According to the Economic and Social Research Institute (ESRI) the small European nation could stage a return to growth reaching 4,9% of GDP in 2021; and this against a gloomy background of pandemic, job loss and Brexit. In comparison to many other global economies, this figure is quite enviable. It is mostly down to the country’s strong export performance, driven at large by the pharmaceutical, tech and IT service sectors and the many multinationals operating in these areas. Its strong economic fundamentals in place pre-crisis have also given Ireland a resistant buffer throughout 2020 which it can continue to capitalize on. Interestingly the Celtic nation has as well a history of bouncing back quickly from economic crisis, being one of the first to emerge from the 2008 global financial meltdown; and could very well lead the way once again in this post COVID renaissance.
More than any other EU member state, Ireland will feel the Brexit impact this year and next as it faces all kinds of new hurdles, barriers, complexities and bureaucracy. In the long-term view though, passed the initial headache, economists and analysts are confident the country will reap benefits as it becomes the de-facto English-speaking operating point for tapping EU markets. Its fiscal attractiveness coupled with the nation’s prestigious academic tradition, talented workforce and thriving R&D sector have already once made Ireland a preferred investment destination for overseas businesses. This trend is expected to accelerate considerably post Brexit as the UK is no longer on the investors’ menu. Meanwhile, the election of President Joe Biden in the US, a democrat of Irish decent, can only strengthen Ireland’s hand in its global relations.
Ranked as one of the best countries for doing business by Forbes magazine, Ireland offers one of the world’s most competitive corporate tax rates at 12.5%. Companies such as Google, Apple, Facebook, Twitter, Pfizer, Huawei, Fujitsu, Intel, Novartis, GlaxoSmithKline or Trend Micro, are among the long list of multinationals who have set up shop in Ireland. Capital city Dublin, already hailed as a rich cultural and tourism destination by millions of visitors every year, now tops FDI city rankings ahead of Amsterdam, London, Basel, Luxembourg or Barcelona. In numbers, multinational companies account for 90% of the country’s manufactured exports, and 10% of the employed workforce. Multinationals have played a major role in the country’s economic take-off and recovery in the past, and are well poised to do this again following the COVID crisis. Yet their strong presence and performance also stresses the need to address the sharp economic dichotomy who some might worry will leave domestic businesses behind.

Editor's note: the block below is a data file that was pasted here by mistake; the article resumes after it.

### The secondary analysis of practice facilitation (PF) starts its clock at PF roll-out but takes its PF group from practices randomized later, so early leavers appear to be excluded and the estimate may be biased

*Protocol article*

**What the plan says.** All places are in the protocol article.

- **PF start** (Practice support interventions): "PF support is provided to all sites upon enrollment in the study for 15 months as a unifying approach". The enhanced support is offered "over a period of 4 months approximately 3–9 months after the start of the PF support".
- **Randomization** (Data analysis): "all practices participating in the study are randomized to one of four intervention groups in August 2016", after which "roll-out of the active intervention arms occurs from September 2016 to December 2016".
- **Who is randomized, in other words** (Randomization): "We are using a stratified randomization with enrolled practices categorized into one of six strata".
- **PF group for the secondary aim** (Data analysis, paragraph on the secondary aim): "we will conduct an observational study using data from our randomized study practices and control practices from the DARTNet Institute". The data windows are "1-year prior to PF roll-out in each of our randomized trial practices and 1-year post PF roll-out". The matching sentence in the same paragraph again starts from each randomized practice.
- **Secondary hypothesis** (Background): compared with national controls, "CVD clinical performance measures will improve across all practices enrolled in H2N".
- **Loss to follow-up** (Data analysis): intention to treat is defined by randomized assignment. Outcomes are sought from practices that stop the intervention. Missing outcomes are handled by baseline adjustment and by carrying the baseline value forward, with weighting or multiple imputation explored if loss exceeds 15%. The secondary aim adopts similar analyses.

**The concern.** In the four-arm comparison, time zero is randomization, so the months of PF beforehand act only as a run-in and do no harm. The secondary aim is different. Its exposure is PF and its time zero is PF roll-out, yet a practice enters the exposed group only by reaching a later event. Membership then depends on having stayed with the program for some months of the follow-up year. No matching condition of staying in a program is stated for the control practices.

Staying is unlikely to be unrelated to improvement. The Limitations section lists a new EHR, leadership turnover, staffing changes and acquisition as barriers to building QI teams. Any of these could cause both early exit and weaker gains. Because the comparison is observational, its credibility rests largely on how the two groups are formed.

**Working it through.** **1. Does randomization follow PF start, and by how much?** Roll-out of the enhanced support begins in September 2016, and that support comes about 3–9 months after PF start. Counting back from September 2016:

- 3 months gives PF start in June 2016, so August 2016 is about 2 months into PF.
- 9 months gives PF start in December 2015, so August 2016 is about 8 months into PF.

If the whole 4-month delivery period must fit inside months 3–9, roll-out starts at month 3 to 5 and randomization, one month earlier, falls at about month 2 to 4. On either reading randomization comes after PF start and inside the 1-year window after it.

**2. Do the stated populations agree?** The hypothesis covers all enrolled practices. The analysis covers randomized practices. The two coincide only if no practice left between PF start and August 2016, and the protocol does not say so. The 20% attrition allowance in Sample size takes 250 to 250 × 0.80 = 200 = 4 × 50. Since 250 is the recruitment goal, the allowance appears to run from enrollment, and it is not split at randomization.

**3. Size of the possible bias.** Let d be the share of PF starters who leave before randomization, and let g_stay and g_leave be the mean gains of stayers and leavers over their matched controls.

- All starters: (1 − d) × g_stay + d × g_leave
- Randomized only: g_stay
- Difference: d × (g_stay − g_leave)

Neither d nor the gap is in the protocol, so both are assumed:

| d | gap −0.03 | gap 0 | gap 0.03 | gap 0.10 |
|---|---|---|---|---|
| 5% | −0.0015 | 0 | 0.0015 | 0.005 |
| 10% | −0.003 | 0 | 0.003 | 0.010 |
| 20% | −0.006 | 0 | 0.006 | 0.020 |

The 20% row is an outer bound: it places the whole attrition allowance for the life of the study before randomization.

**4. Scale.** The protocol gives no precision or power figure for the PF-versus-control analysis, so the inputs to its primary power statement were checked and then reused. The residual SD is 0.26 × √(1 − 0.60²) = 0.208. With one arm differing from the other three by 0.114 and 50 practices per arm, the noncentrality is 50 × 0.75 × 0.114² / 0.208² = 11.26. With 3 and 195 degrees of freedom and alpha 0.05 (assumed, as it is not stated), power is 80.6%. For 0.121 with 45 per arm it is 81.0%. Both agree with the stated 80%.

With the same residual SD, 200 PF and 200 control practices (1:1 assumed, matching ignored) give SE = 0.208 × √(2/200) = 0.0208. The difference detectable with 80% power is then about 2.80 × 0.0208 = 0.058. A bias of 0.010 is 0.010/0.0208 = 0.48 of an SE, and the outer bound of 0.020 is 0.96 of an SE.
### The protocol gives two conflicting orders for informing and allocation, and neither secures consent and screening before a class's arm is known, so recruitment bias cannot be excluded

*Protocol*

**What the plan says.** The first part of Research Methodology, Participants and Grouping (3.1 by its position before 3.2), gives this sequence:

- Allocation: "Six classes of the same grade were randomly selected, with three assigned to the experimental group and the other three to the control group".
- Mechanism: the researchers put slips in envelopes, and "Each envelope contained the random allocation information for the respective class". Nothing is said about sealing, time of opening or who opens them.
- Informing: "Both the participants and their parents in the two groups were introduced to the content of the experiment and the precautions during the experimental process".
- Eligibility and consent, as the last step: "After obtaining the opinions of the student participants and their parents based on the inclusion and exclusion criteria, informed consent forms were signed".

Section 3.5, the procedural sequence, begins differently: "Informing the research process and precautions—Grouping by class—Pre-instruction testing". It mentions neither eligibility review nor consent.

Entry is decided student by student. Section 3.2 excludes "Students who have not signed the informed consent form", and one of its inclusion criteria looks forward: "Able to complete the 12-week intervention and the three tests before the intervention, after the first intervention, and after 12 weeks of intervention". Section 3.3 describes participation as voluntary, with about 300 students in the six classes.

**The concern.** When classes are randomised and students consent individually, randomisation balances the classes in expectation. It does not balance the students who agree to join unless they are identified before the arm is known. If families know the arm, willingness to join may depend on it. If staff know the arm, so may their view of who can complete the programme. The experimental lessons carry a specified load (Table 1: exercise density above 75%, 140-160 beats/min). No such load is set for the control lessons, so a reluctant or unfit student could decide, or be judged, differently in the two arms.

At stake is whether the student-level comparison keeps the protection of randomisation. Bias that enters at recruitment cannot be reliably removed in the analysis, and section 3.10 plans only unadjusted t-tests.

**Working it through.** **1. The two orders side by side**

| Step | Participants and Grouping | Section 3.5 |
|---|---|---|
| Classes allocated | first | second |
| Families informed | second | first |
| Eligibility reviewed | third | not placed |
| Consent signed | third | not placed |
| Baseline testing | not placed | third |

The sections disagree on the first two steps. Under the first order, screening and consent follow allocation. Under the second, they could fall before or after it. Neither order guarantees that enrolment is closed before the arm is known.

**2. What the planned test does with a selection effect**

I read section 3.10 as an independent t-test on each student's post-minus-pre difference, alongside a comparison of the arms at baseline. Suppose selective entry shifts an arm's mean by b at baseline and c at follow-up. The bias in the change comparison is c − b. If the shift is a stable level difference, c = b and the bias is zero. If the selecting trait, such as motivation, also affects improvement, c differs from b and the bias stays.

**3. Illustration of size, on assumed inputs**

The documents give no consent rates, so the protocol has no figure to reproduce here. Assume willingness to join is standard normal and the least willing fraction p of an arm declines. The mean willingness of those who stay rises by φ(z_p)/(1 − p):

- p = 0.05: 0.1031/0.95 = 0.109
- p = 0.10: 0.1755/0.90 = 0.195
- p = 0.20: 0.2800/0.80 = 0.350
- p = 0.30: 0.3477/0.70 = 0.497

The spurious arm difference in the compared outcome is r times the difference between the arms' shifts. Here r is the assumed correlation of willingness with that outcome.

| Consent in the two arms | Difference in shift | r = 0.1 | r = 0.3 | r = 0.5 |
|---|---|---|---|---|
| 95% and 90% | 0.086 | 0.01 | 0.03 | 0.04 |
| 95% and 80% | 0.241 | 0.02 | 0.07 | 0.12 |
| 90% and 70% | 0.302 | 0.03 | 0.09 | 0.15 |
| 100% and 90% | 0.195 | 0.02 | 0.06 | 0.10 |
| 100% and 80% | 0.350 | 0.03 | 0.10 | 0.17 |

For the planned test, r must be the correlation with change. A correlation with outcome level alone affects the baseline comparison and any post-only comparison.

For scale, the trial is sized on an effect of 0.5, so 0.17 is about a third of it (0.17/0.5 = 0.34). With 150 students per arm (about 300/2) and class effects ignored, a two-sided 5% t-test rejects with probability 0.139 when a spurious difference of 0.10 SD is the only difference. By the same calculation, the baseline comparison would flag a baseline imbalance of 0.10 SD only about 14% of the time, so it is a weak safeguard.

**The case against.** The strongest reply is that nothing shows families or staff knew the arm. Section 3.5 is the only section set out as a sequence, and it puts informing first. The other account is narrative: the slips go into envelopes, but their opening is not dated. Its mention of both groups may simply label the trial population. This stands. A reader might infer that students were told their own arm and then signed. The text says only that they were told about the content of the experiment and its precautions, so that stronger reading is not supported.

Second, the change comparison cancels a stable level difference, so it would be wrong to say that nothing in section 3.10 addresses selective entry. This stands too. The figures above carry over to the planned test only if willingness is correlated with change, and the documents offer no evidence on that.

Complementing its arsenal of appealing tax incentives, Ireland boasts a highly skilled and adaptable English-speaking workforce, a product of its excellent higher education system. All seven Irish public universities stand within the world’s top 700 and have a long tradition of academic excellence and international collaborations. Aiming to become a Global Innovation Leader, the country invested an unprecedented €8.2 billion under the Irish government’s strategy for Science Technology and Innovation, deploying a plethora of support mechanisms in the form of employment and training grants. Home to multiple research centres focused on the specific needs of key industries, Ireland currently ranks #11 globally for the overall quality of its scientific research.
Country Reports’ special feature on Ireland will provide exclusive insights, analysis and fresh perspectives on these topics, based on our team’s exclusive exchanges with top political and business leaders.
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